Jaxon Van Derbeken, Chronicle Staff Writer
Thursday, April 24, 2008
(04-23) 19:04 PDT SAN FRANCISCO -- A landlord couple have been charged in San Francisco with waging a campaign of terror against their renters in a South of Market building, including cutting out the floor supports at one apartment after the tenant went to court to keep from being evicted, authorities said Wednesday.
Software engineer Kip Macy, 33, and real estate agent Nicole Macy, 32, who have addresses in Sausalito and Incline Village, Nev., were arrested Tuesday and charged with felony stalking, felony residential burglary, conspiracy and other counts in the bizarre case of apparent landlord rage. They posted bail after their arrest and could not be reached for comment Wednesday.
The charges stem from tactics the Macys allegedly used after they bought a six-unit, three-story apartment building on Clementina Street for $995,000 in 2005 and started eviction proceedings against the five tenants living there.
When one of the tenants, Scott Morrow, successfully fought eviction, the couple allegedly told workers in September 2006 to cut the beams that supported his apartment's floor. They also shut off Morrow's electricity, cut his phone line and had workers saw a hole in his living room floor from below, prosecutors said. Morrow has since sued the Macys.
The couple were also charged with terrorizing two other tenants in the building who began paying the Macys reduced rent after concluding that they were being overcharged under the city's rent control law.
Prosecutors said the Macys broke into the tenants' apartment last June and stole $2,000 in cash, a Gucci watch and a cell phone. The tenants, Erik Hernandez and Jason Lopez, later filed a lawsuit accusing the Macys of first changing the locks on the apartment, then illegally entering their unit and dismantling some of their furniture.
When Hernandez came home and confronted Kip Macy as the landlord was ransacking his apartment, Macy kicked him in the chest, the suit says. Threatening notes then started appearing at the tenants' door, and the water was shut off after the Macys stopped paying the bill, the suit says.
In October, Nicole Macy broke into the apartment and poured ammonia on clothes, bedding and home electronics, prosecutors said.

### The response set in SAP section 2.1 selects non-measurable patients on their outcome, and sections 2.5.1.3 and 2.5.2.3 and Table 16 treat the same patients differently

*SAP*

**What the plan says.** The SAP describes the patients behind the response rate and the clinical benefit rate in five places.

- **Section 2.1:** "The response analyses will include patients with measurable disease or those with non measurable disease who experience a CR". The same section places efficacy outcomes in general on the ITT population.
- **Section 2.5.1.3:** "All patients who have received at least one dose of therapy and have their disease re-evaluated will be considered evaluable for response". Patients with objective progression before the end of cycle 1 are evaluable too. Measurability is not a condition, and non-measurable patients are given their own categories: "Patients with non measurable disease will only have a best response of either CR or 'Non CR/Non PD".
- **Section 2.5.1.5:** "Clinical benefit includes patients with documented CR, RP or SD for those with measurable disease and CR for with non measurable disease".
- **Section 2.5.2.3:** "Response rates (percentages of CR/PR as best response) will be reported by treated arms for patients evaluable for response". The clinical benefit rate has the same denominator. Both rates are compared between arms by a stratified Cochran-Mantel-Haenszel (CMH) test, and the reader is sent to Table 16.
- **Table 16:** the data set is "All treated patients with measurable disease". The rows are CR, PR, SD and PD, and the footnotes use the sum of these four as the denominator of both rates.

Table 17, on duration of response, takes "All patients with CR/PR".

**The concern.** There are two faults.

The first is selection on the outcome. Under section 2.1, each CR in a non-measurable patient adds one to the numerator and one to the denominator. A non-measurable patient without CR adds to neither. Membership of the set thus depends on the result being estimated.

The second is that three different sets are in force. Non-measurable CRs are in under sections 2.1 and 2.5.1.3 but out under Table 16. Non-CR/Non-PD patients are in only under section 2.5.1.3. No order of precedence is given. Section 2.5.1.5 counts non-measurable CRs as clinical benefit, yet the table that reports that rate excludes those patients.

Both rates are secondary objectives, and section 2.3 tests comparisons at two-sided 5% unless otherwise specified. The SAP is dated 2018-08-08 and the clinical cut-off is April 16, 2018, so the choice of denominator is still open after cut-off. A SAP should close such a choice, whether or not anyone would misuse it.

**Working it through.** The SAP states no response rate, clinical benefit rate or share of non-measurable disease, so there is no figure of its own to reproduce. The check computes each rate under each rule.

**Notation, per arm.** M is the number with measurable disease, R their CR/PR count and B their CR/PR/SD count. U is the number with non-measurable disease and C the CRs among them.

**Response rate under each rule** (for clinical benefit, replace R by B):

"I would say this is horrendous, a total abuse of tenants and human beings so they could have their way and totally ignore the law," said Steve Collier, the attorney for Hernandez and Lopez. "Lawless landlords is what I'd call them."
Kip Macy is accused of three felony conspiracy charges, three burglary charges, two stalking charges, two grand theft charges and one felony count of shutting off service, related to cutting Morrow's power. He also faces one misdemeanor vandalism charge.
Nicole Macy faces three conspiracy charges, three burglary charges, two stalking charges, two grand theft charges, one charge of cutting phone service and one count of misdemeanor vandalism.
Deputy City Attorney Jennifer Choi said that in February, the city sued the Macys and the now-defunct Nevada corporation that owned the building at 744-746 Clementina St., saying they were "managing their business in an unfair way."
Among other things, the Macys' attempted evictions under the state Ellis Act violated the law, the city says. The law allows landlords to quit the rental business, evict all tenants and move into the vacant units themselves or sell them to a group of individuals who would occupy them. But if any units are re-rented within five years, the rents have to be the same as those the evicted tenants were paying.
The Macys, said Choi, simply rented to new tenants at higher rates. But Morrow fought his eviction and won in the summer of 2006. That was when the trouble started.
A fire in the apartment below his had exposed the floor joists, and after he won his court case, the Macys had the joists cut, Choi said.
"That is one of the most egregious things I've seen, of cases of landlords really going to extremes," Choi said.
One day, Morrow noticed the blade of a saw come through his living room floor, his attorney said. He and a friend managed to bend the blade, which had cut a 2-by-4-foot hole in the floor.
Choi said building inspectors repeatedly visited the building and issued multiple citations, including one ordering that the cut joists be repaired immediately. In the end, the city did the work and sent the Macys a bill for $8,000, which the couple have not yet paid, Choi said.
"This is a very bizarre case," Choi said. "It seemed like these landlords went from zero to extremely angry very quickly."
Morrow declined to comment Wednesday.
"The poor guy," Choi said. "This has been very traumatic for him. He literally never leaves his apartment because he thinks the Macys will change the locks."
J. Scott Weaver, Morrow's attorney, said the Macys' attitude appears to be, " 'It's my property - I can do whatever I want.'
"From that, all the other stuff follows," Weaver said. "It's their property, they can cut holes in the floor, if they want to.
"It makes you question your own sanity," he said. "You think, why would a landlord do that? Why would a landlord cut open his floor? It was a big hole. ... After a few incidents like that, you come to the conclusion that anything can happen."
E-mail Jaxon Van Derbeken at firstname.lastname@example.org.